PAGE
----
An unexpected twist is crab watching.  It seems NUMEROUS of these little fellows lose their balance and take a tumble down the hill.  They land in the middle of the trail, pop out, see us, and pop back in.  This turned out to be our biggest source of amusement--the biggest crab, the smallest crab, the fastest crab, the prettiest shell, the biggest crab in the smallest shell, and on, and on, and on.  (Note to self.  I need a macro lens).

The fascinating architecture of Statia.  Reminds me of a Pennsylvania Dutch farmhouse?

A typical colorful, Caribbean home

We arrive back in town and stop at the first restaurant we see open for lunch.  This was a mistake.  First of all, we're parched despite 2-32 oz bottles of sports drink and we can't seem to order a drink.  I head over to the bar where our waitress is ringing up a to-go order begging for a Presidente and ginger beer, and she shoos me back to our table (no, really.  Hand gesture and all).  She finally appears to take our order, and after an hour, I start to get antsy.  Someone has come in, eaten and left (clearly a local with a standing order), otherwise we are the only people in the restaurant.  Several people have picked up to-go orders (clearly wise to the fact to call it in EARLY!).  I'm starting to get crabby.  Finally, our food appears with a "sorry" and a quick retreat.  Um, more drinks?!  Nope.  She's gone.  (The food was excellent--curry chicken and chicken kabobs). After two hours, we make our escape.  We make another stop at the Old Gin House, to get some wifi and dessert.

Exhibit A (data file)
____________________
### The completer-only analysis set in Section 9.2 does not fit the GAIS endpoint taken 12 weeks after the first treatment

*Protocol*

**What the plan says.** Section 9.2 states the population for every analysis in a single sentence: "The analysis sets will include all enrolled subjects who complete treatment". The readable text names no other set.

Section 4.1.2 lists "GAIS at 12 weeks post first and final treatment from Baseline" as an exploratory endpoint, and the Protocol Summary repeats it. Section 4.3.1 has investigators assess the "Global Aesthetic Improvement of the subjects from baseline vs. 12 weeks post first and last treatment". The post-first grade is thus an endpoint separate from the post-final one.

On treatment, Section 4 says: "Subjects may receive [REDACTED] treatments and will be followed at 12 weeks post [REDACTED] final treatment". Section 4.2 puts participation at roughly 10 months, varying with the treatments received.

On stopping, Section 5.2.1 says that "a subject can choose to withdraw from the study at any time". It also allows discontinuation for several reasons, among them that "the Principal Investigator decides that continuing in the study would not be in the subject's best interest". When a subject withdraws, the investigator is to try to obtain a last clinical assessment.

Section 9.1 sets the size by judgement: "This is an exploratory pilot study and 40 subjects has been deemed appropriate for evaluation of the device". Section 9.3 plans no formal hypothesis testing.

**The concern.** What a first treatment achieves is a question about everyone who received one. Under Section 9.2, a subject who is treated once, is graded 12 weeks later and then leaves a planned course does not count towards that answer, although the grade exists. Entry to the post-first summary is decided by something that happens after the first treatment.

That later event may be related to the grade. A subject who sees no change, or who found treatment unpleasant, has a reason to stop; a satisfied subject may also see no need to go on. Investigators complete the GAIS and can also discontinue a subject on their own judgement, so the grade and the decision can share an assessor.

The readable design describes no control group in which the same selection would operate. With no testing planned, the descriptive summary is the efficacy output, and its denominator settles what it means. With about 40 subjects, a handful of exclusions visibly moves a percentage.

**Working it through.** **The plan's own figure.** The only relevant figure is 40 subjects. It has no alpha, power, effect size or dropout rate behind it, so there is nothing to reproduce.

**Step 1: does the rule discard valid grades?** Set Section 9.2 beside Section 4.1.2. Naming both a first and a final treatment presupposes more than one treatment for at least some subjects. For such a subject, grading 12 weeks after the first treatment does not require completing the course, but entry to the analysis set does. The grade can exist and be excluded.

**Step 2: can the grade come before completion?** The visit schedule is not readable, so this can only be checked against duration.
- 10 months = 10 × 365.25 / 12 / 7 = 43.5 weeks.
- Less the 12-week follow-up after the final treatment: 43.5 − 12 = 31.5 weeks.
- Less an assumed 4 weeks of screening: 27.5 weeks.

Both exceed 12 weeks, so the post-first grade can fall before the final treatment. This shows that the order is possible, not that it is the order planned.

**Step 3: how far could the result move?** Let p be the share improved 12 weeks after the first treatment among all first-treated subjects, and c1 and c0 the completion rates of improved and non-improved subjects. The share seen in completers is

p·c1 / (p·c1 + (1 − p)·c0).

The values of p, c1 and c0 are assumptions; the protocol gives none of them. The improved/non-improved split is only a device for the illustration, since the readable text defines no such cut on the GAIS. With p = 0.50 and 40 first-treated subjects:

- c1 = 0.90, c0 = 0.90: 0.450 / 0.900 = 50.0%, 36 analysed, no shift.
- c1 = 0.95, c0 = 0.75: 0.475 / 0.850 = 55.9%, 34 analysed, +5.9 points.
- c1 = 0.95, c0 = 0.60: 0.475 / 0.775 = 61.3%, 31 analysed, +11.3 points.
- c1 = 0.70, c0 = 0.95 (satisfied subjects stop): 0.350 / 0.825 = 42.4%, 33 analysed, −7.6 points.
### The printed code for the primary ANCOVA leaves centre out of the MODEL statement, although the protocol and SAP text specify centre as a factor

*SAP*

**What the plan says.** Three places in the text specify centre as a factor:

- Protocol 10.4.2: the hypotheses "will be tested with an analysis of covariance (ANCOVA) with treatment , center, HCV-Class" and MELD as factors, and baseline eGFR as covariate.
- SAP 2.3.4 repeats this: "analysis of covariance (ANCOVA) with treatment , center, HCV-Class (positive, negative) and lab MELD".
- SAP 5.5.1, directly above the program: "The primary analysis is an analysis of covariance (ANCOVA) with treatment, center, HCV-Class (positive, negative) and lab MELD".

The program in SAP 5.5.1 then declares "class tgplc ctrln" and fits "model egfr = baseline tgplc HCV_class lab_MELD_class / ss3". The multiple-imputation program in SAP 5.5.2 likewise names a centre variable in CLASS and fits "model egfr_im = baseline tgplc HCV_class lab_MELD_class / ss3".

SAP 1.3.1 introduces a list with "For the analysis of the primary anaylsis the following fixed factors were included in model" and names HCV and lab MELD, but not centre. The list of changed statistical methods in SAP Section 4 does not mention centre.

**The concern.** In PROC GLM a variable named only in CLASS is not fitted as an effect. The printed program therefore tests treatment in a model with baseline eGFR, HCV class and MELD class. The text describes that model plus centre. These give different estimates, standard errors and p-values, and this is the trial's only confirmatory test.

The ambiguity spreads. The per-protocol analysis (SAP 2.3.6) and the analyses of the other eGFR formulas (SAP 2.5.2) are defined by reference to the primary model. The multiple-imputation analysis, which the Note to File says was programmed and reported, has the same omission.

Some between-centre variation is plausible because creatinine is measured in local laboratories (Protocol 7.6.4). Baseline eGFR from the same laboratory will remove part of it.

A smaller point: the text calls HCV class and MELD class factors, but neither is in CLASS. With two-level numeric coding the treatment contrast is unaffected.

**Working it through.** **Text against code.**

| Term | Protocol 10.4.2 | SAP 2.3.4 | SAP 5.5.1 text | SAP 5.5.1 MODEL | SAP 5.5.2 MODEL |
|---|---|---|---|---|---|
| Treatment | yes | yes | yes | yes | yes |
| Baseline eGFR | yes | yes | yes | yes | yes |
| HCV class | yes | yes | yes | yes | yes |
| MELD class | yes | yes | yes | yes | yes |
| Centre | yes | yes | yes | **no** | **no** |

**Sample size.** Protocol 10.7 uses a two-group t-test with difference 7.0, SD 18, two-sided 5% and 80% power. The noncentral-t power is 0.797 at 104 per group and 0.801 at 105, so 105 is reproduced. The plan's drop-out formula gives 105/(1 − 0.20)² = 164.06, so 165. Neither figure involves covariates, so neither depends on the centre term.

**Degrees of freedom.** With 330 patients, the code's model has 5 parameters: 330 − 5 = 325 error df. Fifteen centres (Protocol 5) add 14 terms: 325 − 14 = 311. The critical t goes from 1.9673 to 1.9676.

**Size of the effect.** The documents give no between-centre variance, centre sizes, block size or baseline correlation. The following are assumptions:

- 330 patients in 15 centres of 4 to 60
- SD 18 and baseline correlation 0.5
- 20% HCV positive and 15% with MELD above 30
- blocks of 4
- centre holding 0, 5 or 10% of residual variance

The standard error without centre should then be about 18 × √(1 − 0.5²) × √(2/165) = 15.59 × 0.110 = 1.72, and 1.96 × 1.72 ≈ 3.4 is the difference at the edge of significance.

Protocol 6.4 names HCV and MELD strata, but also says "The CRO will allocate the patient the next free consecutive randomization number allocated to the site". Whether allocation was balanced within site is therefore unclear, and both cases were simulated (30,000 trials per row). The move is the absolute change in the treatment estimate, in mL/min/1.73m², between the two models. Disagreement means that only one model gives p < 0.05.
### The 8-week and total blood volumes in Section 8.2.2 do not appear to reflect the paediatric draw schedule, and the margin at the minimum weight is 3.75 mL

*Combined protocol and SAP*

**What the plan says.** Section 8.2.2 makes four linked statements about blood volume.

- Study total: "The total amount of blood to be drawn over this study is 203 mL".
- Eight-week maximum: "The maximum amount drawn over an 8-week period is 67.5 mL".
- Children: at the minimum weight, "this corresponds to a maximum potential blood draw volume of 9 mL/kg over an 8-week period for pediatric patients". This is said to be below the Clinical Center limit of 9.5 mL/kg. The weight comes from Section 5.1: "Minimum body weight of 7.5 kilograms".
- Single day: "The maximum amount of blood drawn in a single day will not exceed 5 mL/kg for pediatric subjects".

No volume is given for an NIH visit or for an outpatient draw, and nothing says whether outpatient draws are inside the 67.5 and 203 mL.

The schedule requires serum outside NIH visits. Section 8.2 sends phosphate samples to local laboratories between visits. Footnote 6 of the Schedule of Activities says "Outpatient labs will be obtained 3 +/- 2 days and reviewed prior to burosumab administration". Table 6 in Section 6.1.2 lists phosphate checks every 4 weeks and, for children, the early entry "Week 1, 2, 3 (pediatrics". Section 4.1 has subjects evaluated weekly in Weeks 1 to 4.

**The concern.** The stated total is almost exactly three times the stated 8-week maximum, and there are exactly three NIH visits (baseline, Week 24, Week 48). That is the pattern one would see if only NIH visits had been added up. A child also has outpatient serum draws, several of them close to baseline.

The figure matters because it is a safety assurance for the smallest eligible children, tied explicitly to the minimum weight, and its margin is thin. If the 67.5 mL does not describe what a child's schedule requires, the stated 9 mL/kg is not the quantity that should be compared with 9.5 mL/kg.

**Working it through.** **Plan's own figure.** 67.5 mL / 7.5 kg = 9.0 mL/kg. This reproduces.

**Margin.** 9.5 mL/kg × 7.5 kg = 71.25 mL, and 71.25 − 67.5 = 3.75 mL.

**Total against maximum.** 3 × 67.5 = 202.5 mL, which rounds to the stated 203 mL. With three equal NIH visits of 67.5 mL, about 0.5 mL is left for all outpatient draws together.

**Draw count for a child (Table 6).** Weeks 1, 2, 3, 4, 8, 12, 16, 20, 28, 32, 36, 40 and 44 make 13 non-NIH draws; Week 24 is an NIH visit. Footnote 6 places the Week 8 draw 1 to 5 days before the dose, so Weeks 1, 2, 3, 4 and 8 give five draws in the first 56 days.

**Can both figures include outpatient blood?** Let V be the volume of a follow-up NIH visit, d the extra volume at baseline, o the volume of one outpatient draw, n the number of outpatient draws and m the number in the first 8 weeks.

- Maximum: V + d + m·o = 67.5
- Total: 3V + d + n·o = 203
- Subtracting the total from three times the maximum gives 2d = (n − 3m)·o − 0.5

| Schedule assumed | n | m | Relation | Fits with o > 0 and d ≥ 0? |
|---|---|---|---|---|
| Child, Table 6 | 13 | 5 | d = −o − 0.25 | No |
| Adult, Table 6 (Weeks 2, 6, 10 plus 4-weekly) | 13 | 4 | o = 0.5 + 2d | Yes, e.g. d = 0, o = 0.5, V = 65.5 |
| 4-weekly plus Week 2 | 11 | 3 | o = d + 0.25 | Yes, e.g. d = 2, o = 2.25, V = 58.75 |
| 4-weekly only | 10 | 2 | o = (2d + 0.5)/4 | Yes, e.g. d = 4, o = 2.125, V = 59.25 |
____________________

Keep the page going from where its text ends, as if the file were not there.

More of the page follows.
Lots of really OLD brickwork throughout town maintained by the historical society

More eclectic architecture.  A gingerbread house?

The Captain wandering through the brick streets 

I sit out in the cockpit in the morning with my coffee and I can hear the kids crying on shore (not that, wild goats!).  We head in to explore some more.  I lured The Captain in with the promise of ice cream, but they're closed, so instead we hike up the Old Slave Road to the fort (not a fair trade off, I acknowledge that).  There's a beautiful view of the bay and our boat along with the old downtown wall that is now underwater.  We head back down to "old" town and pop in a different waterfront restaurant for refreshments, but the two people sitting at the bar don't have drinks and the bartender bolts when we walk in.  We're getting used to the laid-back style of dining in the Caribbean, but customer service isn't a strong point of this little town.  You have to bring us food & drink in exchange for money.  Back to the Old Gin House.

Dutch-style farm door?  Old, old brick wall 

More OLD brickwork

View of the mooring field from the fort

The Captain taking the Old Slave Road from "upper new" town back down to "old beach" town

The Old Gin House has a (volcanic) black sand beach complete with a hammock overlook Odin

This ancient dock was my muse.  Still trying to get the perfect photo

Departing, we'll pass several dive moorings and get a look back at the massive limestone "White Wall" on the south end of the island.  There is supposed to be excellent scuba diving in this area (with guides only).

1 comment:

  1. We loved Statia. Charming and off the beaten track. Swell bridle absolutely saved our sanity there.